HTML and CSS Reference
In-Depth Information
Although using inline styles seems to be an easy route to using CSS, it does have a
number of drawbacks. The largest problem is that inline rules are bound very closely to a tag.
If you want to affect more than one <h1> tag, you have to copy and paste the style attribute
into every other heading of interest. The separation of markup from CSS presentation is not
optimal with an inline style. However, for quick and dirty application of CSS rules, this might
be appropriate, particularly for testing things out.
The second and lesser-known concern with inline CSS rules is that you simply cannot
perform every task with them. For example, if you want to change the look of various link
states, this is easily accomplished in a document-wide or linked style sheet with pseudo-class
rules like
a:link {color: blue; text-decoration: none;}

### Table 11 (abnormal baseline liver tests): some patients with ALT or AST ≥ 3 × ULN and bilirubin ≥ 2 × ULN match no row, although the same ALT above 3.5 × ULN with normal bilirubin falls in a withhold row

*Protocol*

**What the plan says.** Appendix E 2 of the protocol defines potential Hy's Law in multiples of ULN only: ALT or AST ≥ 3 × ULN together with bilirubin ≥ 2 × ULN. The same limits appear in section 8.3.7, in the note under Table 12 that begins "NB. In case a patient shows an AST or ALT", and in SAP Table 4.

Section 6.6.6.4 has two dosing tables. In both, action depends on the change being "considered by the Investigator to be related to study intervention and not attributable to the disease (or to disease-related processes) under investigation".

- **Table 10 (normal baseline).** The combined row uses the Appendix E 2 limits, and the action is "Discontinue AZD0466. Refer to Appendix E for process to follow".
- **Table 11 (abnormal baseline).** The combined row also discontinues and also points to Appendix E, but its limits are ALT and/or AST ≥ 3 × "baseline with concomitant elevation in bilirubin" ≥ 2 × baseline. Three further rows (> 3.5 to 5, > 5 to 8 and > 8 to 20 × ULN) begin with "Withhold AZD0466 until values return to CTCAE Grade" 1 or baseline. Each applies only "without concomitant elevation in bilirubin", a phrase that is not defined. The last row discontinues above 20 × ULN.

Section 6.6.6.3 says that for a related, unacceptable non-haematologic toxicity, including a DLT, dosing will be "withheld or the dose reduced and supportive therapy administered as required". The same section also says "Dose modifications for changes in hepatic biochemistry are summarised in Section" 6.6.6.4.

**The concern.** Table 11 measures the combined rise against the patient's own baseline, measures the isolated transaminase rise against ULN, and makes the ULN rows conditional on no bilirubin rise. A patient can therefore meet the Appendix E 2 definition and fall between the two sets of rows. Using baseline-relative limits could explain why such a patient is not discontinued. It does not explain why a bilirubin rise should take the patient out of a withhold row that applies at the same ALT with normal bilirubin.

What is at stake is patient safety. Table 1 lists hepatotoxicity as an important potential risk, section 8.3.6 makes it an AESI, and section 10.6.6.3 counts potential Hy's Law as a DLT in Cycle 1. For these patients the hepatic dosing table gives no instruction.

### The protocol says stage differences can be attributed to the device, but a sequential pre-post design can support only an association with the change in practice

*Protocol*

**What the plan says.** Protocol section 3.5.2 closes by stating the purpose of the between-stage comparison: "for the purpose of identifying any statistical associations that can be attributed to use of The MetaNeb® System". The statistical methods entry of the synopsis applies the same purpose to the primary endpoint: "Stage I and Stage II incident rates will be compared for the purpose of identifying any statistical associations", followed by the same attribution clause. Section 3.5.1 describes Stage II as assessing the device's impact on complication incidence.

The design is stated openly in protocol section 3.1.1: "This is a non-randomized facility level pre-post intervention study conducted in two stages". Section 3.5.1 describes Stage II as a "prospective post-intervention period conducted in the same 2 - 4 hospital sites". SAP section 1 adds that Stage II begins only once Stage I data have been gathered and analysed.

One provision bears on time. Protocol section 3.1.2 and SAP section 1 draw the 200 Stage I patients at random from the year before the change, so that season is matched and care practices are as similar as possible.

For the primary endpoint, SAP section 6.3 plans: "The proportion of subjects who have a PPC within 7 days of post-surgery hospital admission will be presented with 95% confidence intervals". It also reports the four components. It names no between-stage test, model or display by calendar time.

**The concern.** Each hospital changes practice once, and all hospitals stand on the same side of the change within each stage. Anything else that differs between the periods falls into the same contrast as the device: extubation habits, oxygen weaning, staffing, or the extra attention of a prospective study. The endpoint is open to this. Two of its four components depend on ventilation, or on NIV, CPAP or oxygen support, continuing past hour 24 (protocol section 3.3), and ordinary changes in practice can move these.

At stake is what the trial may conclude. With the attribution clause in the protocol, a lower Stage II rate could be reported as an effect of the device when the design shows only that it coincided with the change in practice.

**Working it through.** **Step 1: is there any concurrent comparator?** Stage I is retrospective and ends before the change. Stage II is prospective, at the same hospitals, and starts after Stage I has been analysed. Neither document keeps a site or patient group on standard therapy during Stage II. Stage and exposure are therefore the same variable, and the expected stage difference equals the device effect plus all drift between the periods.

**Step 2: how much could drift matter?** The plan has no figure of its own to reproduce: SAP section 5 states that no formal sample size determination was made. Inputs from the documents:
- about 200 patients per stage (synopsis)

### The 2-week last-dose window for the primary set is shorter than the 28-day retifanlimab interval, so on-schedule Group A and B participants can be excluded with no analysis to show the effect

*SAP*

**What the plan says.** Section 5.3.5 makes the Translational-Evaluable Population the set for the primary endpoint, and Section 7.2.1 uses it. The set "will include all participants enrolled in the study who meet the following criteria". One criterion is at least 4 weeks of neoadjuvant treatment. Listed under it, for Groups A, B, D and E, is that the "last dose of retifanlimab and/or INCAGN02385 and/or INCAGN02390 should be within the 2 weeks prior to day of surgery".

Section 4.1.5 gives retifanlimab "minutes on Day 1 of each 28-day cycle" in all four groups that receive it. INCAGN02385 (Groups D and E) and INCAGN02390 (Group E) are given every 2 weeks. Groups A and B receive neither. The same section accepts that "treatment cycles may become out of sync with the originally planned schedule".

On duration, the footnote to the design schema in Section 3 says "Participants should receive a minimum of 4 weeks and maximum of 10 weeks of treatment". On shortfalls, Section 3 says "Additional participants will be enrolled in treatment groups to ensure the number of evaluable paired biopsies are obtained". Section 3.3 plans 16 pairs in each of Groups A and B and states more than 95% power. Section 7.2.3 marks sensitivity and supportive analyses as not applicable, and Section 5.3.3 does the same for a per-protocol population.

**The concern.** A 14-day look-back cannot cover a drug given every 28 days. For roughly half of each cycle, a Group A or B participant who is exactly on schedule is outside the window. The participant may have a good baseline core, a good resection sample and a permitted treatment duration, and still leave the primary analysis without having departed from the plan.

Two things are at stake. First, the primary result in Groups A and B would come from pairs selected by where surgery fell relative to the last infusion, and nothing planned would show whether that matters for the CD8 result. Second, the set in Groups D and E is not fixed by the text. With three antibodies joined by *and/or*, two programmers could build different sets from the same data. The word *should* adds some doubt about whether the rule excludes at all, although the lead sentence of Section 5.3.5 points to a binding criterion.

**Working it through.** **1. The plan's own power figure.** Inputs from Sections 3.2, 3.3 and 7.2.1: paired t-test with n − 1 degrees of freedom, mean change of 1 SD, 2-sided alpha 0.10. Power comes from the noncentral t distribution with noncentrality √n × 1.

a:visited {color: red; text-decoration: none;}
a:hover {color: red; text-decoration: underline;}
a:active {color: red; text-decoration: none;}
However, if you attempt to put such rules in an <a> tag, how are other states indicated? The
simple example here would appear to set the color to blue for any state:
<a href="" style="color: blue;"> Inline Link Styles? </a>
Similarly, in order to change the first letter of a paragraph to large, red text, you might
use a pseudo-element rule like
p:first-letter {color: red; font-size: xx-large;}
However, when you attempt to do this inline, you are forced to introduce an element to
hold the first letter:
<p><span style="color: red; font-size: xx-large;"> T </span> his is a test. </p>
While these examples indicate why these selectors were given the names pseudo-class
and pseudo-element , they don't really show us how to use such inline styles.
It turns out that a working draft specification for addressing this issue was explored in
2002 2 . The idea was to include style blocks without a selector for the default style and for
the various other selectors for the element, state rules directly within the style attribute.
For example, to set the link states, we would use:
<a href=""
style="{text-decoration: none;}
:link {color: blue;}
:visited {color: red;}
:hover {color: red; text-decoration: underline;}
:active {color: red;}"> Inline Link Styles? </a>
To set the first letter on paragraphs, we would use:
<p style="{text-indent: 1em;
text-align: justify;
line-height: 150%;}
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